The Act has, in many ways, changed the landscape of partnership tax audits.  Although certain aspects of the new regimen are riddled with anomalies, we do know this much: the new regimen will be effective, at the latest, for partnership tax years beginning January 1, 2018.  Partnerships (and their partners) would be wise to address the issues presented by the Act sooner rather than later.  At a minimum, partnerships should consider partnership agreement amendments which address the election out, the partnership level tax, the economic burden of the partnership level tax on the partners, and the position of partnership representative.

[1]  The word “partnership” when used in this article also refers to a limited liability company taxed as a partnership, and the phrase “partnership agreement” also refers to an operating agreement.

[2]  Tax Equity and Fiscal Responsibility Act of 1982, I.R.C. §§ 6221 – 6234.

[3]  H.R. 1314, 114th Cong. (2015) (enacted).

[4]  See § 6241(g) of the Act.

[5]  The highest individual or corporate rate is used regardless of whether any such person is a partner.

[6]  See § 6225 of the Act.

[7]  Note: the new section 6225(c)(2) amended return mechanism is riddled with anomalies, a discussion of which is beyond the scope of this article.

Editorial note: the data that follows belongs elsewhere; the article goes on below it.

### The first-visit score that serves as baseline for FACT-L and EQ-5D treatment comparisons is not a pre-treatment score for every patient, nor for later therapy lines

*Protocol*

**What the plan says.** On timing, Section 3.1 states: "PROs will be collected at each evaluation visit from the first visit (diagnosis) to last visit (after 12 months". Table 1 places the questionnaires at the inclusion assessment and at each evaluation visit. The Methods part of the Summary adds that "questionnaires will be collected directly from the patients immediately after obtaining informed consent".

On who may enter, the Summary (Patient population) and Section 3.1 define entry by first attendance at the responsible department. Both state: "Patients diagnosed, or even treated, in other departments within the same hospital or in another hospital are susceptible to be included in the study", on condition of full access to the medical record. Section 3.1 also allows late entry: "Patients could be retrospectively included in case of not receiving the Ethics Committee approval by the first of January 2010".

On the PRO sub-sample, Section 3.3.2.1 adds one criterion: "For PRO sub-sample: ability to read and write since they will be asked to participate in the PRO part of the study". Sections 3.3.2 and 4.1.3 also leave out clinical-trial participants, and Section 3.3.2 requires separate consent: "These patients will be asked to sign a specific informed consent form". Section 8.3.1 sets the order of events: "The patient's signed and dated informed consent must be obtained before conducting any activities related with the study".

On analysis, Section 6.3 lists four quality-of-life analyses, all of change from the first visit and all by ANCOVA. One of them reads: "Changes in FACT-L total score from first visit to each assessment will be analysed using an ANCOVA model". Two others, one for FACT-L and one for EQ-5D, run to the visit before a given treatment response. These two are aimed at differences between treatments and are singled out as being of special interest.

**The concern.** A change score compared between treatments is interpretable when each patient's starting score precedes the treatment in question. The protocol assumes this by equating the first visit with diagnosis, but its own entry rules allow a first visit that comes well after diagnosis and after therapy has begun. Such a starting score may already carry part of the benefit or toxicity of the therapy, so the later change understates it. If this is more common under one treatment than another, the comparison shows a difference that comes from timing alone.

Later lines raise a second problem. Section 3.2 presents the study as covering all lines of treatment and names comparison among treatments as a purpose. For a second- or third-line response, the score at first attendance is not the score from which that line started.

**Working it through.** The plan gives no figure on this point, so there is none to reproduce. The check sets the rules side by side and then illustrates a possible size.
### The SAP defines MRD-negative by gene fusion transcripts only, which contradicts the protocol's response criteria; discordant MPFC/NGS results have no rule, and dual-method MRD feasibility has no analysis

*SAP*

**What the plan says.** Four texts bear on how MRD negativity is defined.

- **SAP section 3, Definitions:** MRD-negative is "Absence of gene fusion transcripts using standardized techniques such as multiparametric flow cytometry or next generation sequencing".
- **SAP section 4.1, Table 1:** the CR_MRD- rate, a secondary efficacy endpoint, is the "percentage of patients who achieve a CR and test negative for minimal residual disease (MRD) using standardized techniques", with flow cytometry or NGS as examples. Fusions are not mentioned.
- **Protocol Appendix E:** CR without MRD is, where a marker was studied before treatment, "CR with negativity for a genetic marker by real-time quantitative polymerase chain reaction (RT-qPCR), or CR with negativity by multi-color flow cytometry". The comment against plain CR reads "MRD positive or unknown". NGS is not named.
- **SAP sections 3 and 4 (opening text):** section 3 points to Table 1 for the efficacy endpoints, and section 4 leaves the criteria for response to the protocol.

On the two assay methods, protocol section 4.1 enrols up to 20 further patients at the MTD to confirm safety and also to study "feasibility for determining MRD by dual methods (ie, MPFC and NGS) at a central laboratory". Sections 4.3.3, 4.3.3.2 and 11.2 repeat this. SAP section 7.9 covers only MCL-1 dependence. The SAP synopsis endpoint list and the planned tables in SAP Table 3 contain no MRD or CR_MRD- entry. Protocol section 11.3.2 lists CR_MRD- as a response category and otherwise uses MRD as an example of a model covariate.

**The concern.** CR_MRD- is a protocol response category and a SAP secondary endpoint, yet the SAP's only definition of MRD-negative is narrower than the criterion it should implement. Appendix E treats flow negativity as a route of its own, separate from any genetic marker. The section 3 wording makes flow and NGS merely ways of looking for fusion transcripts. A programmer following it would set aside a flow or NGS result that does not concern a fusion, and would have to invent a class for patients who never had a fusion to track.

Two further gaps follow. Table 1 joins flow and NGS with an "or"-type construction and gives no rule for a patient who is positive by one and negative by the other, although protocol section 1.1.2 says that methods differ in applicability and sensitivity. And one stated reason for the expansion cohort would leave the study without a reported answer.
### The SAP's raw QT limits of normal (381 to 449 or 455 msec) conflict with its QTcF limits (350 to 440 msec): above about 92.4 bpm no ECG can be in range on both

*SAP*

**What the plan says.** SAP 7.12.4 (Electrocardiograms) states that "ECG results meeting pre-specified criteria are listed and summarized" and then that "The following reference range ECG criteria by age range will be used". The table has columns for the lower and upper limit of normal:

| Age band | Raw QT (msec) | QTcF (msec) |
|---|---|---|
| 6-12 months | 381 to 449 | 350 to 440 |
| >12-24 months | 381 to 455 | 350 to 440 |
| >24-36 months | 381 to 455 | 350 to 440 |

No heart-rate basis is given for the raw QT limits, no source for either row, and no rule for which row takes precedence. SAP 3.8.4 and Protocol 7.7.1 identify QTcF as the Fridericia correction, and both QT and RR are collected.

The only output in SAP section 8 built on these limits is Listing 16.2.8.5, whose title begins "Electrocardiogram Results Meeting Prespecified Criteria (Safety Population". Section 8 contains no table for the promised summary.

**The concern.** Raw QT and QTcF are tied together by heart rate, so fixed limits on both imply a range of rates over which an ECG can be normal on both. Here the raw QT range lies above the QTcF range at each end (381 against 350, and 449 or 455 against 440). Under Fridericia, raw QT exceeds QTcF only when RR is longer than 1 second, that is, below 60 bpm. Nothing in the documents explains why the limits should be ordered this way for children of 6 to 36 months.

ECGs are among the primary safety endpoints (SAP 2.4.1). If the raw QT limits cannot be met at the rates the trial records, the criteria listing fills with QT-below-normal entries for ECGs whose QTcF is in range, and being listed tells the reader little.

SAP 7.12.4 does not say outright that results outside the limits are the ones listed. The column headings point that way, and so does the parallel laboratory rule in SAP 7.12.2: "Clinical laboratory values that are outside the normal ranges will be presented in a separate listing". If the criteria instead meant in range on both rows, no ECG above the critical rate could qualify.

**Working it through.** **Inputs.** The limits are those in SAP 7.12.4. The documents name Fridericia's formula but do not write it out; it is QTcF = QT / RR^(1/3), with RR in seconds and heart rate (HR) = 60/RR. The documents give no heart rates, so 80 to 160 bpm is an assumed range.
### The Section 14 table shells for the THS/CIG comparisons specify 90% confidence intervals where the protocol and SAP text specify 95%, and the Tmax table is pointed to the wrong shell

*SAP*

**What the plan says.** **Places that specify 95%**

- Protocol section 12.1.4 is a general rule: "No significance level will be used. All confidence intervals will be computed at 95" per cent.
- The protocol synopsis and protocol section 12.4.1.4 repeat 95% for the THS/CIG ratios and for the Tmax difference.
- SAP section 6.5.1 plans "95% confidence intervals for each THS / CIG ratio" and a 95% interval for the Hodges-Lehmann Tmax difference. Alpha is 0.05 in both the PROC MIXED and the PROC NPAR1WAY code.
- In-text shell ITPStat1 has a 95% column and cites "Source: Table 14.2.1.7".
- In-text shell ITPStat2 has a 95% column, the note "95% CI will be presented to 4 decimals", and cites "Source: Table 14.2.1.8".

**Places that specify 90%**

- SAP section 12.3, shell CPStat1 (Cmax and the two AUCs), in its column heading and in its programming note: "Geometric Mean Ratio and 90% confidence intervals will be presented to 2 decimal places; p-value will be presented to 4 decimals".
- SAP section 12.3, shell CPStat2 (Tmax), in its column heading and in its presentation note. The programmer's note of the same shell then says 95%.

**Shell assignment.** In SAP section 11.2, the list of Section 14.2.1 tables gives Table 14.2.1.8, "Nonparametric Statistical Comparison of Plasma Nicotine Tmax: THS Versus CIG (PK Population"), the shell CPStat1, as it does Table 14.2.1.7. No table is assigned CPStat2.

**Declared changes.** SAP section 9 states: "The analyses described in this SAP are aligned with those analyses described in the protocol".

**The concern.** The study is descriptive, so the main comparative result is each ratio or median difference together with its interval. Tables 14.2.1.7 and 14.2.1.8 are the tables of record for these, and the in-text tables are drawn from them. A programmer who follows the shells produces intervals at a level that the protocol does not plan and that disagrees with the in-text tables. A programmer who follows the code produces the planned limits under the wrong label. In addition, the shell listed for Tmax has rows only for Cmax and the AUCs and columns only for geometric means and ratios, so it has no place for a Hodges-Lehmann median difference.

[8]  See § 6223 of the Act.

[9]  Id.

[10]  See § 6221 of the Act.

[11]  Id.

[12]  The Act does, however, authorize the Internal Revenue Service to provide, by administrative guidance or regulation, election out treatment for partnerships with an upper-tier partnership as a partner.  See § 6221 of the Act.

[13]  Tax adjustments are applied at the partner level under pre-TEFRA law, with each partner treated independently.

For more information please contact Scott M. Lar at 479.444.5213 or



With All My Worldly Goods I Thee Endow: The Law and Statistics of Dower and Curtesy in Arkansas

Published November 2016

by J. Cliff McKinney II |

“Dower and curtesy are ancient doctrines that have been a part of Arkansas law since the dawn of statehood.  Though many states have abandoned dower and curtesy, the concepts remain a basic provision of Arkansas law.  This article explores the current status of the law in Arkansas including a detailed analysis of the current statutory system along with a sampling of some of the myriad associated common law concepts and interpretative features.  Most importantly, though, this article examines the real life application of dower and curtesy in Arkansas through an empirical study examining more than a decade of deeds filed in fifteen Pulaski County neighborhoods representing a cross-section of socio-economic backgrounds  The study provides statistics that might help policymakers decide the fate of dower and curtesy in Arkansas.”